Hedges takes on both the neo-darwinian militant atheist movement (Dawkins, Hitchens, Harris et al) and fundamentalist as the same time (though he gives the fundamentalists a bit of a pass due to economic pressures). His basic line is the new atheists don't understand sh#t about religion and only take cheap shots at some simplistic caricature of religion, using mostly radical Islamists or medieval Catholics as a stand in for any and all religion. Meanwhile the atheists, out of unbridled pride, call for mass murder of Muslims (Harris in particular). Overall I agree with Hedges analysis, but it gets a bit strident after a while. 4 out of 5 starts.
Yes, Ward , look into Hemingway's Nick Adams stories to find an existential bonanza. Same with The Snows of Kilimanjaro.
An " existential bonanza" ? You know I've never considered Hemingway as an existential philosopher in the guise of a writer. My summation of Hemingway was that he somehow managed one brilliant thing in his career: he transferred what was essentially a journalistic style of writing over to the format of a narrative novel. And then for the next thirty years he drank himself into a stupor , only emerging long enough to write The Old Man And The Sea before sticking a shotgun in his mouth.
Still, he was a great writer when compared to the likes of Sartre---who was way, way overblown as both a philosopher and a writer. Better known and celebrated today as preeminent Benzedrine fanatic.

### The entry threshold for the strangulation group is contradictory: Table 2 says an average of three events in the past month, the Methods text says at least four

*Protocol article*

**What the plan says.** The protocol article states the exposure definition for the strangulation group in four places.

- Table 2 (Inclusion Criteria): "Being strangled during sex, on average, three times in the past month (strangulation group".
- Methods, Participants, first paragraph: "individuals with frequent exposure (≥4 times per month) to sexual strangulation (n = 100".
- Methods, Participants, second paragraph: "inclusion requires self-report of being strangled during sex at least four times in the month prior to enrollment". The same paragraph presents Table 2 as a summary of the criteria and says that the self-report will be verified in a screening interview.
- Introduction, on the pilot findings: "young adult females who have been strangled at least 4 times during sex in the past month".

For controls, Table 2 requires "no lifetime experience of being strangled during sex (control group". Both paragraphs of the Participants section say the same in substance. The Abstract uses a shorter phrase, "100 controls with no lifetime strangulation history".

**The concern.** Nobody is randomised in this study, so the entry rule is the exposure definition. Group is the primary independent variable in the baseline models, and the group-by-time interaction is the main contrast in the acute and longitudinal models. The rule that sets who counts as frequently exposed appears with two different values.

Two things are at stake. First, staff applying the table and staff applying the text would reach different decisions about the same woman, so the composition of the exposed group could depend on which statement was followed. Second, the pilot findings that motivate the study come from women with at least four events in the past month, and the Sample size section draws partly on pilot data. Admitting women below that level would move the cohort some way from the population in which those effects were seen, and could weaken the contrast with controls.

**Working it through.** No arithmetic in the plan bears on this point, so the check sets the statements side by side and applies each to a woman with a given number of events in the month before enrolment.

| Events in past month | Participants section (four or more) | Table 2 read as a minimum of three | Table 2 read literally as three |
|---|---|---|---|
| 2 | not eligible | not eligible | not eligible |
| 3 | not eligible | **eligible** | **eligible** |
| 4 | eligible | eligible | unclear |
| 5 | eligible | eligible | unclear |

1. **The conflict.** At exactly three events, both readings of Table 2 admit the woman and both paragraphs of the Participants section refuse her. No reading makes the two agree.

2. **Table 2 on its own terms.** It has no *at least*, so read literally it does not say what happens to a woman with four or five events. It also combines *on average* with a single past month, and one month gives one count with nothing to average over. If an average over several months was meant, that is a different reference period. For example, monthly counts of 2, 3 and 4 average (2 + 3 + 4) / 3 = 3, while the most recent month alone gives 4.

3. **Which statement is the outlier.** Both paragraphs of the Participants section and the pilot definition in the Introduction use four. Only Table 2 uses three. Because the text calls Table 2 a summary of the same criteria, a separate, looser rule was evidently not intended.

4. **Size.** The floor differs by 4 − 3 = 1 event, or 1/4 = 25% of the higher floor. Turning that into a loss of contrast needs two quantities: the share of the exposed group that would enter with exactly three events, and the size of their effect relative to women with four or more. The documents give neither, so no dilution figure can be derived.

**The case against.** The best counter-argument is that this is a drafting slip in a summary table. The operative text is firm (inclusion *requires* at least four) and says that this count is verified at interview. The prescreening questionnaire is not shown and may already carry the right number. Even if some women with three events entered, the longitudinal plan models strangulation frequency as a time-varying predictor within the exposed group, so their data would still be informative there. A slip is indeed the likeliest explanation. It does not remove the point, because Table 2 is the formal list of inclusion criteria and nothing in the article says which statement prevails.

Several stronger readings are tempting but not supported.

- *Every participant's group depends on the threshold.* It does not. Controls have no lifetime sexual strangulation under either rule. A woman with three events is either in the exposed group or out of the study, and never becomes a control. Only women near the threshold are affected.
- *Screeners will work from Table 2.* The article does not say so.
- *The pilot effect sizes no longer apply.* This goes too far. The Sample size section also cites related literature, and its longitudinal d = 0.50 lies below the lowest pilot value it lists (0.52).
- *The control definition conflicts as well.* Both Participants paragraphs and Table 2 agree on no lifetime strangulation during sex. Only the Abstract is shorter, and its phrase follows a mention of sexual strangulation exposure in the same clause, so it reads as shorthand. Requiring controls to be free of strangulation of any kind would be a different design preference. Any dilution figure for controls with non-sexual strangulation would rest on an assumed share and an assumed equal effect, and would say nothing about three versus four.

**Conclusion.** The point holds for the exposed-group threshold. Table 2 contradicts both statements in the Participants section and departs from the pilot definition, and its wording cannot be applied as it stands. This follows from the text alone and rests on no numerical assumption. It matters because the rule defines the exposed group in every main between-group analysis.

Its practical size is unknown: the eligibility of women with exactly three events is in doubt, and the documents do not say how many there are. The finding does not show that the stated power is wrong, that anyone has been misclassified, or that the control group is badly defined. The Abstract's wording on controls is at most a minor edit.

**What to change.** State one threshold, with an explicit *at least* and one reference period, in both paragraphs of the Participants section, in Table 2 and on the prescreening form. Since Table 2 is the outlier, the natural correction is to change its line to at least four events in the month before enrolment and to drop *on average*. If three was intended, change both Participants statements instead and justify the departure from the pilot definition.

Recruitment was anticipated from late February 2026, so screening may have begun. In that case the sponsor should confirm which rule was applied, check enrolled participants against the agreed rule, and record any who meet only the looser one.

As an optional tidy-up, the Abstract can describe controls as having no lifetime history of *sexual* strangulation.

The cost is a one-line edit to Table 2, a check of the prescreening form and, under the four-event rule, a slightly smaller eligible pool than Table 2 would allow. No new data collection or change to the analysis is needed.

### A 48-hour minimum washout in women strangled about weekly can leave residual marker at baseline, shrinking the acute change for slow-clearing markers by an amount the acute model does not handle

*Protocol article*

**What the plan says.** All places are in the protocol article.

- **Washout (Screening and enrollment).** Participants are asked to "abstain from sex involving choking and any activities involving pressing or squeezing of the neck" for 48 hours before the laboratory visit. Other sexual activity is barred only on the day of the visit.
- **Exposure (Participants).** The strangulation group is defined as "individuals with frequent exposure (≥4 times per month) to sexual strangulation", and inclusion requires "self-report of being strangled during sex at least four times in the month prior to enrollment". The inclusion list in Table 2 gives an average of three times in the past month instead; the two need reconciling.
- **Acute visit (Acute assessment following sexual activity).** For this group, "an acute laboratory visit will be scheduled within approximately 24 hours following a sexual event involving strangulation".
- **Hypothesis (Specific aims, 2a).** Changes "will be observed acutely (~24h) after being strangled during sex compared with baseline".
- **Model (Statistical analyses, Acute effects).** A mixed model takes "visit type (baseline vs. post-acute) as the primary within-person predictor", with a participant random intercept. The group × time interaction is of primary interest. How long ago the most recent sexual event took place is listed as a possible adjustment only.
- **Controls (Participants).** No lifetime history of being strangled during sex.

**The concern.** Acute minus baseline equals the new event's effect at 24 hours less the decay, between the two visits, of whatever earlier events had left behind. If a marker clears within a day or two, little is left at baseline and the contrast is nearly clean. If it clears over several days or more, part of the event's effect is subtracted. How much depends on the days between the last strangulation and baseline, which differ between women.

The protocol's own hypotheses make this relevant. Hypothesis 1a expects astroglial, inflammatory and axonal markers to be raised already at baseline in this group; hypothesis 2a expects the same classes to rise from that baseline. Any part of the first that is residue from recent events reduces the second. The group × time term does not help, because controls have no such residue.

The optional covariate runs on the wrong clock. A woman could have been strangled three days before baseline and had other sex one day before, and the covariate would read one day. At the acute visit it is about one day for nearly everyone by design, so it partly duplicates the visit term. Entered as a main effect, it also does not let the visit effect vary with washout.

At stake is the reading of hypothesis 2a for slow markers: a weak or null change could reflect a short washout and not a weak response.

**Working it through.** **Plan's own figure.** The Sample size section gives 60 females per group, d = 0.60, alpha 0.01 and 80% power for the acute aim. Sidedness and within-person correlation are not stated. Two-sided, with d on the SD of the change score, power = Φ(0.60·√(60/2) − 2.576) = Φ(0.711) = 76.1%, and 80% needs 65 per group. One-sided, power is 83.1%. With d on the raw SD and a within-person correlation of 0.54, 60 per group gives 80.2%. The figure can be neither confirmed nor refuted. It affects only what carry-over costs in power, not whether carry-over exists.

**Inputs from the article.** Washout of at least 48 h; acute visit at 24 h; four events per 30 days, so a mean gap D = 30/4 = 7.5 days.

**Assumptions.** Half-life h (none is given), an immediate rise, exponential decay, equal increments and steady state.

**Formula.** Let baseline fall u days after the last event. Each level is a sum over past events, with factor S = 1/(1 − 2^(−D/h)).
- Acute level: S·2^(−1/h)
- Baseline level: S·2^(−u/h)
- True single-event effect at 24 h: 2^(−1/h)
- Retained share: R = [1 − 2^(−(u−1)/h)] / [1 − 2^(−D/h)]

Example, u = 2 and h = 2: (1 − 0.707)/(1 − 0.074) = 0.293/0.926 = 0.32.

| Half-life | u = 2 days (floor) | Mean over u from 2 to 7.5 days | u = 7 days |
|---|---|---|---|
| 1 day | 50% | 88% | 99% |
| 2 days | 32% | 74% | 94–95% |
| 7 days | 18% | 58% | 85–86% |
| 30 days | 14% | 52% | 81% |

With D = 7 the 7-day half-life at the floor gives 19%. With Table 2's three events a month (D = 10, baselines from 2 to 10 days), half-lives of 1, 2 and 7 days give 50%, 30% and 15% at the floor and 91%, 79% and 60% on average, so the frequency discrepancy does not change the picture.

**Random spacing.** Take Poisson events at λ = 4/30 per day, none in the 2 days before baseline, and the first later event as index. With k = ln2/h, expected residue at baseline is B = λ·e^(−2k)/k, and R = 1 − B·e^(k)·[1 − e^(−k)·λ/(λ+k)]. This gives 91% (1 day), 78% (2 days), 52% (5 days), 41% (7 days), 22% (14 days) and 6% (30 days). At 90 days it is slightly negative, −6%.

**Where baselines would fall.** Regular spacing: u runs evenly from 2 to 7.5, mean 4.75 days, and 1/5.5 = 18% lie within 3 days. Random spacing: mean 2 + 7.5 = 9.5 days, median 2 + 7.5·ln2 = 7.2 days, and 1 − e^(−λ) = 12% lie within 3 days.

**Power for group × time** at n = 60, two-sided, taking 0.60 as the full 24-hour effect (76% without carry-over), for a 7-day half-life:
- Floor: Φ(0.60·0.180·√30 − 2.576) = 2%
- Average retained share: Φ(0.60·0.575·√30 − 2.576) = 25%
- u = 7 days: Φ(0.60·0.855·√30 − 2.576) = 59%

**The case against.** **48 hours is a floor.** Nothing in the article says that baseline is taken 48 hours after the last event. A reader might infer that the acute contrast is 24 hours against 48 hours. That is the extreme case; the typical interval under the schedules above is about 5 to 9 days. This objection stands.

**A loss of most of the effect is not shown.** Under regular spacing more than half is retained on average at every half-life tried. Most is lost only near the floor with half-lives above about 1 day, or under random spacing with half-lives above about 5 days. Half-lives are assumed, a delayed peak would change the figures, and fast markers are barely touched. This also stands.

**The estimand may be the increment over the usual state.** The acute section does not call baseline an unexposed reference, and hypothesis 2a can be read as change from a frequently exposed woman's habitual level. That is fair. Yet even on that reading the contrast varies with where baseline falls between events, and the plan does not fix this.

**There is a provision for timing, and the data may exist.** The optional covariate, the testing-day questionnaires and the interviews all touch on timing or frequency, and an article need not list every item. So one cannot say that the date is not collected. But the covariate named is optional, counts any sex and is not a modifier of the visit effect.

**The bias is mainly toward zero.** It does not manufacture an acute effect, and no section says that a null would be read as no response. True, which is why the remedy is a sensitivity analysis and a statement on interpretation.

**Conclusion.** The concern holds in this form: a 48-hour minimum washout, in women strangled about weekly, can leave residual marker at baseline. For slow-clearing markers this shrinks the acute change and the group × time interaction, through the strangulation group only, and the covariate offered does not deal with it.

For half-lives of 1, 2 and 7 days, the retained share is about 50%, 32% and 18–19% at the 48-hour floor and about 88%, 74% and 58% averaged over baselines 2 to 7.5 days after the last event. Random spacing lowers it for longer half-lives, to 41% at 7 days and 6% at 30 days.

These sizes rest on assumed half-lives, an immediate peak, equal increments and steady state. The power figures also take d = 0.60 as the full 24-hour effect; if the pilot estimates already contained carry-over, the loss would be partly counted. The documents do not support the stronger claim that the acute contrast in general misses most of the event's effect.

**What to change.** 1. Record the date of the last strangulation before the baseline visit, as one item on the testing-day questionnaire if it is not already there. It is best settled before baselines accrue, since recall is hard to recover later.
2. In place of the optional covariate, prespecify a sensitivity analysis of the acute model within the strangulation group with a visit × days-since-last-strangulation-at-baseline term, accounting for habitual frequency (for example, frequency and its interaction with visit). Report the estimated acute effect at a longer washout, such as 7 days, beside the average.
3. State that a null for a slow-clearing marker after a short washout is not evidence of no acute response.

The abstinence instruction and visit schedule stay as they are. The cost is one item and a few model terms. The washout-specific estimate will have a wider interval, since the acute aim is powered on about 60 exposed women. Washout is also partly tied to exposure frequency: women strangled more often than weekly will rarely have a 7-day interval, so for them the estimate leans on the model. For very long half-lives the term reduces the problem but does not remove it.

Of all the putatively "existential" writers during that period Albert Camus was perhaps the only one really worth a damn.
I grew up in the sea and poverty was sumptuous, then I lost the sea and found all luxuries grey and poverty unbearable. Since then, I have been waiting. I wait for the homebound ships, the house of the waters, the limpidity of day. I wait patiently, am polite with all my strength. Men see me walk by in fine and learned streets. I admire landscapes, applaud like everyone else, shake hands, but it is not me speaking. Men praise me, I dream a little, they insult me, I scarcely show surprise. Then I forget, and smile at the man who insulted me, or am too courteous in greeting the person I love. What can I do if all I can remember is one image? Finally they call upon me to tell them who I am, ‘Nothing yet, nothing yet…’
My own similar bonding experience with my dad consisted of the odd episode or two of Gunsmoke or perhaps Green Acres when I got to secondhand inhale a full pack of his Winstons.
BTW I've somehow earned a life-long appreciation of Festus Hagen and that talking pig "Arnold" not to mention knowing the Green Acres theme song by heart:
Green acres is the place to be.
Farm livin' is the life for me.
Land spreadin' out so far and wide.
Keep Manhattan, just give me that countryside.
New York is where I'd rather stay.
I get allergic smelling hay.
I just adore a penthouse view.
Dah-ling I love you but give me Park Avenue.
. .The chores.
. .The stores.
. .Fresh air.
. .Times Square.
You are my wife.
Good bye, city life.
Green Acres we are there.
Anyway, just by looking at him you'd never know he could talk:
Credit: Ward Trotter
I once read No Exit ,Nausea ,and struggled part way through Being and Nothingness---the worlds least engaging work of philosophy, and the hastily-scribbled product of at least two pounds of Benzedrine .
I just finished The Maze Runner. I have a sixteen year old daughter and I like reading her teeny bopper novels with her. It reads like it was written by a tenth grader, but man it sure is fun. A fun plot and will make for a very fun movie this summer.
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Last summer I was dragged kicking and screaming into these......
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And loved every minute of them.
I'm usually into heavy stuff. Just finishing Guns, Germs and Steel by Jared Diamond and thoroughly lost myself in Cormack McCarthy's Blood Meridian. I'm in the middle of studying 2nd Timothy in The Bible and A History of The World by Andrew Marr. But right now I can't put down the second of The Maze Runner series, The Scorch Trials.